In Suman v. State of Rajasthan & Anr., AIR 2010 SC 518, a two- Judge Bench of the Court observed that there is nothing in the language of this sub-section from which it can be inferred that a person who is named in the FIR or complaint, but against whom charge- sheet is not filed by the police, cannot be proceeded against even though in the course of any inquiry into or trial of any offence, the court finds that such person has committed an offence for which he could be tried together with the other accused.
In Lal Suraj @ Suraj Singh & Anr. v. State of Jharkhand, (2009) 2 SCC 696, a two-Judge Bench held that there is no dispute with the legal proposition that even if a person had not been charge-sheeted, he may come within the purview of the description of such a person as contained in Section 319 Cr.P.C.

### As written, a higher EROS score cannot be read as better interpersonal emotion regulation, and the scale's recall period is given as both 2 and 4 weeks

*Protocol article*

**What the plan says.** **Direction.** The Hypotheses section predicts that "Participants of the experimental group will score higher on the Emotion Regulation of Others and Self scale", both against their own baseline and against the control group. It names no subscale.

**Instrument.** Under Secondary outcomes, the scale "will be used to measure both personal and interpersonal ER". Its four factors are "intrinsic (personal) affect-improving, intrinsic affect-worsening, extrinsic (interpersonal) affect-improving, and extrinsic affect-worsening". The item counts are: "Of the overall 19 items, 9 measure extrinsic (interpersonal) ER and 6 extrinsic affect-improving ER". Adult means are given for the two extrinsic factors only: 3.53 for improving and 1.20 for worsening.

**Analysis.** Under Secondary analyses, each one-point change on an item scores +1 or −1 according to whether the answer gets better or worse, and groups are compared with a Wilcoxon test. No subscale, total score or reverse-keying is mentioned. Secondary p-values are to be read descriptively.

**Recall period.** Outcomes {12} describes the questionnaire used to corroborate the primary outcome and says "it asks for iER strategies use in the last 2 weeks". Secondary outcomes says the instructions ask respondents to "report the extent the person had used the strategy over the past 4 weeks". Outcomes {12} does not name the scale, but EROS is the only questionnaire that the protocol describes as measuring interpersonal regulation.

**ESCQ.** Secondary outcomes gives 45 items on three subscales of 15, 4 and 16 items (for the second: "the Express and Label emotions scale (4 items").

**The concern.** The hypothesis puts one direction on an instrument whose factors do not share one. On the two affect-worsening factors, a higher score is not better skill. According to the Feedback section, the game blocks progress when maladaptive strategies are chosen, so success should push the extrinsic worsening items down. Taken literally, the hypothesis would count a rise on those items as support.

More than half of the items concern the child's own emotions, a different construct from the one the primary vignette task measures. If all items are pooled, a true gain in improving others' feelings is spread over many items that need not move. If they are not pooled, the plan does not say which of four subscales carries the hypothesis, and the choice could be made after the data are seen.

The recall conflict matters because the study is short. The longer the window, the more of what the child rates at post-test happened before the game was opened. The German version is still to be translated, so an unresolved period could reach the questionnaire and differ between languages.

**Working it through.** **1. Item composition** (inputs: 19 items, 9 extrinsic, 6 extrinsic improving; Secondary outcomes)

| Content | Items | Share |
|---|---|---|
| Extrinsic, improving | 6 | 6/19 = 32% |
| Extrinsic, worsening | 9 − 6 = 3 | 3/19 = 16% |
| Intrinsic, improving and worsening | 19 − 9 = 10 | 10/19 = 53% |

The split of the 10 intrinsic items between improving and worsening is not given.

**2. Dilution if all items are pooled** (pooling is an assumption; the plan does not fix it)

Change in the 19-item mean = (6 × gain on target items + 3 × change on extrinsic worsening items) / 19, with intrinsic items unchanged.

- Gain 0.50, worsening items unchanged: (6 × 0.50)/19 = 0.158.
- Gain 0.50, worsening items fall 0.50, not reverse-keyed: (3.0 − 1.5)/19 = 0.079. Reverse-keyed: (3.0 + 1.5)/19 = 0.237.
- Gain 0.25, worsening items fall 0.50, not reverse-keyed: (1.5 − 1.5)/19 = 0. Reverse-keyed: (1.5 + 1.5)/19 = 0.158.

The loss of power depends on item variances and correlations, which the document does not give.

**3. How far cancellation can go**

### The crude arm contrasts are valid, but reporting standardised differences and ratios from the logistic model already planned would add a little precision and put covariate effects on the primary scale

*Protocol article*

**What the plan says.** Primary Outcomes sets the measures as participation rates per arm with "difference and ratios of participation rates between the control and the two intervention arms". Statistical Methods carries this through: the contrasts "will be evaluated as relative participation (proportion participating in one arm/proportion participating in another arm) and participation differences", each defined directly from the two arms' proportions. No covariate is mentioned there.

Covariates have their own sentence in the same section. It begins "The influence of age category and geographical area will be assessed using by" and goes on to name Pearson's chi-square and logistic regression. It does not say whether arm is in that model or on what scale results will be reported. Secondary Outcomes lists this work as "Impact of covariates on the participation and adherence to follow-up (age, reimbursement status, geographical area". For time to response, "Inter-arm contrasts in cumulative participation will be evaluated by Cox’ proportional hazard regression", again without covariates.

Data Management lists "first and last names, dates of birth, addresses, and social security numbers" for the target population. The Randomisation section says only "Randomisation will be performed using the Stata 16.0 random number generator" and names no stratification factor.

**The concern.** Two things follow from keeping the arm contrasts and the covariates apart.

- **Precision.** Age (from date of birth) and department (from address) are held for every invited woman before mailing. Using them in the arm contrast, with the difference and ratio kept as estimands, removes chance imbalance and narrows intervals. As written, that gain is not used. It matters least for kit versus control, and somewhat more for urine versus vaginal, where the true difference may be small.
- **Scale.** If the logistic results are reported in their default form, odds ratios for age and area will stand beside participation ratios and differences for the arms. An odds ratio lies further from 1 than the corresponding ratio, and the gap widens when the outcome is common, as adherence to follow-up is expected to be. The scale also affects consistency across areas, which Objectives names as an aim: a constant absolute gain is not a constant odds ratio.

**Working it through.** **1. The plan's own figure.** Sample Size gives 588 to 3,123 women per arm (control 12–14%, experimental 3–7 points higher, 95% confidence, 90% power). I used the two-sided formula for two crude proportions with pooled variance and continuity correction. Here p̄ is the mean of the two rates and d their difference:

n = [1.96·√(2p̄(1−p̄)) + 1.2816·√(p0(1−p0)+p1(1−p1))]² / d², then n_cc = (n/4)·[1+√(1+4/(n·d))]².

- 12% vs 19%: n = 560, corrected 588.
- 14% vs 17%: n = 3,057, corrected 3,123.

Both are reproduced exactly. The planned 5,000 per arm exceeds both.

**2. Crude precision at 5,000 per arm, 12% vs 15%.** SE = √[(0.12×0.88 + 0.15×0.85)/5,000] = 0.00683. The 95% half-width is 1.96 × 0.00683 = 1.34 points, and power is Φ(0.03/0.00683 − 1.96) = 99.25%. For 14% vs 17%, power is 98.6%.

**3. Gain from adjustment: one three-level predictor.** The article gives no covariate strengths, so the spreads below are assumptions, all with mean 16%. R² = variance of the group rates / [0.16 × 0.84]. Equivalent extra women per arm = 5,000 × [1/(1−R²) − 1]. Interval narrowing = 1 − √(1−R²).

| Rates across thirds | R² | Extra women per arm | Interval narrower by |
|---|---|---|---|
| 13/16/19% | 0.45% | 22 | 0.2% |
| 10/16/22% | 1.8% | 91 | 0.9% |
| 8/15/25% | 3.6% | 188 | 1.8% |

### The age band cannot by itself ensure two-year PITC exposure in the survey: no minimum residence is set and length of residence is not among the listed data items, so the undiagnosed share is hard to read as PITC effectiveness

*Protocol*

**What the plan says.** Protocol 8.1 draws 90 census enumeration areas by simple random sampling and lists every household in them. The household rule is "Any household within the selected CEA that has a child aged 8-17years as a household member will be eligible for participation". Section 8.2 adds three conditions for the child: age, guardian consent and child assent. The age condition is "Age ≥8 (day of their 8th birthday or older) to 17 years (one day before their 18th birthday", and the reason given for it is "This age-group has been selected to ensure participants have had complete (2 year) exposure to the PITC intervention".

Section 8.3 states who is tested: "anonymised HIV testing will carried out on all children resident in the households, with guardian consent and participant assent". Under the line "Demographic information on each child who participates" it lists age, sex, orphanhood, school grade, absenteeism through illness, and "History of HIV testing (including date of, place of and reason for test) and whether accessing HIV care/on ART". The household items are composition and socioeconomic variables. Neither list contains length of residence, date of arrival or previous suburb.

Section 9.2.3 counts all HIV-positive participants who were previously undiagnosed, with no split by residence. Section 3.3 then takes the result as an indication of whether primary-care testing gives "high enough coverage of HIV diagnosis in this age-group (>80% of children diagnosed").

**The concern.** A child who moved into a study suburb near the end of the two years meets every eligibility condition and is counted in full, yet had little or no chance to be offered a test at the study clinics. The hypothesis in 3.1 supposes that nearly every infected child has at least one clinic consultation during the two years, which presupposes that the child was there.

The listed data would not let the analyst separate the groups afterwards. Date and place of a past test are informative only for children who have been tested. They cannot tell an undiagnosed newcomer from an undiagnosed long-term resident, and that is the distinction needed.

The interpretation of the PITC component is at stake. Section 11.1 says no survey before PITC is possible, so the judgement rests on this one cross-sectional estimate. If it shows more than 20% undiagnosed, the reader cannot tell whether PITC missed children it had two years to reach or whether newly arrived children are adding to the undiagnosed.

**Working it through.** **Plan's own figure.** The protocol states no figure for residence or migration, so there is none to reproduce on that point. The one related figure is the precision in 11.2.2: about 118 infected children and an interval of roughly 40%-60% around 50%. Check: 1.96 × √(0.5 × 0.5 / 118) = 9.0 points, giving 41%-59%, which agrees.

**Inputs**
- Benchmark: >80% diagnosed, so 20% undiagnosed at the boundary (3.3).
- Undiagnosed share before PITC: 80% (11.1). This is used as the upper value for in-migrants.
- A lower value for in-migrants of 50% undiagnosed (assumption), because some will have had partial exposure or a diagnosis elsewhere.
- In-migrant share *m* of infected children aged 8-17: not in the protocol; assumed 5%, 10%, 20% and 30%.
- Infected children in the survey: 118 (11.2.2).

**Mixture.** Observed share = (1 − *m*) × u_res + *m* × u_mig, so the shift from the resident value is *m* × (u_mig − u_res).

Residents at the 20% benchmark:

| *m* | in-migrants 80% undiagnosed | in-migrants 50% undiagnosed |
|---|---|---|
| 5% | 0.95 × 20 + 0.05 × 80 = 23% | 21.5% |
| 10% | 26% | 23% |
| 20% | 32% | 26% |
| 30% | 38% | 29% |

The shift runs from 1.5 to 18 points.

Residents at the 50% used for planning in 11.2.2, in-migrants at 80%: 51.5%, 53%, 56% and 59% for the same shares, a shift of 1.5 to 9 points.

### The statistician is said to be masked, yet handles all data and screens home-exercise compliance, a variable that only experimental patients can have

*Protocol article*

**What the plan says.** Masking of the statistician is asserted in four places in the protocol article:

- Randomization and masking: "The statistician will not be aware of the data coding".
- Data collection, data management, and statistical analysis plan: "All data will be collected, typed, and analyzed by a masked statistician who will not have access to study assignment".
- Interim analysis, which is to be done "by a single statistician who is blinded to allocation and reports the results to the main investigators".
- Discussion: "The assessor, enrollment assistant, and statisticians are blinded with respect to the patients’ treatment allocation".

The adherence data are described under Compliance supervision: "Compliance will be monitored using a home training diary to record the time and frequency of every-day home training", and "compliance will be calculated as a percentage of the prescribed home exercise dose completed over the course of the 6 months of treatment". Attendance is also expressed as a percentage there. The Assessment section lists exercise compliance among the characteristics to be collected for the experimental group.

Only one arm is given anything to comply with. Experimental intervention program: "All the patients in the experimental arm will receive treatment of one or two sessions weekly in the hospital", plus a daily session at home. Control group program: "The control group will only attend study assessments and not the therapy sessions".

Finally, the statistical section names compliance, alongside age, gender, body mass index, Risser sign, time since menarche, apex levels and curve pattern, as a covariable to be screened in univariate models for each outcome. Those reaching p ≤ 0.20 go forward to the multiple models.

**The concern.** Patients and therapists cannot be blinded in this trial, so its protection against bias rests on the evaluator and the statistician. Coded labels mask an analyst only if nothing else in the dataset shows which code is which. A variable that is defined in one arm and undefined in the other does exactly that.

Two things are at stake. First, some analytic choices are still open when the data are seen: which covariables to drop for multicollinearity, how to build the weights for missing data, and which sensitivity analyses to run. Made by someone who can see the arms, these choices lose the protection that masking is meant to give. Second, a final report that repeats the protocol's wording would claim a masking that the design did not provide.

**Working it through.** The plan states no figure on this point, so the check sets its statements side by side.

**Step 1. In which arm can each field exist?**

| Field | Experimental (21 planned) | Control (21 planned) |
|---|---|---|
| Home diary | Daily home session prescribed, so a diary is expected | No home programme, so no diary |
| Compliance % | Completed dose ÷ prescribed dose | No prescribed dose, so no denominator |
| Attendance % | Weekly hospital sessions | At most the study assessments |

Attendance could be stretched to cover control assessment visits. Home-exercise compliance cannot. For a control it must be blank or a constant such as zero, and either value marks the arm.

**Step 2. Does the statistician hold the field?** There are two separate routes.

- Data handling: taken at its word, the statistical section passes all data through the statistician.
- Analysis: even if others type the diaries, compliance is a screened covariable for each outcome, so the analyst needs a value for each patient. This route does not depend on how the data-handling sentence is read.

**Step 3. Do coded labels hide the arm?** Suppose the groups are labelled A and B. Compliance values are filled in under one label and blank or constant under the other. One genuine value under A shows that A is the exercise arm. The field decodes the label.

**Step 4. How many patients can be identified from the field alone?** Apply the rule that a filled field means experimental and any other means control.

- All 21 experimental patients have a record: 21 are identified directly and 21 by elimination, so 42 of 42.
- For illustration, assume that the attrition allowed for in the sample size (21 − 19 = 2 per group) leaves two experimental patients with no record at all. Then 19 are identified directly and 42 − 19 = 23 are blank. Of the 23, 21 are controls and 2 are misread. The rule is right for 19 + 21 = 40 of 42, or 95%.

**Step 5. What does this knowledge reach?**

The Constitution Bench in Dharam Pal & Ors. v. State of Haryana & Anr., (2004) 13 SCC 9 (CB) has held that the Sessions Court can also exercise its original jurisdiction and summon a person as an accused in case his name appears in Column 2 of the chargesheet, once the case had been committed to it.
It means that a person whose name does not appear even in the FIR or in the chargesheet or whose name appears in the FIR and not in the main part of the chargesheet but in Column 2 and has not been summoned as an accused in exercise of the powers under Section 193 Cr.P.C. can still be summoned by the court, provided the court is satisfied that the conditions provided in the said statutory provisions stand fulfilled.
The person who has been discharged
In Sohan Lal & Ors. v. State of Rajasthan, (1990) 4 SCC 580, a two-Judge Bench of the Court held that once an accused has been discharged, the procedure for enquiry envisaged under Section 398 Cr.P.C. cannot be circumvented by prescribing to procedure under Section 319 Cr.P.C.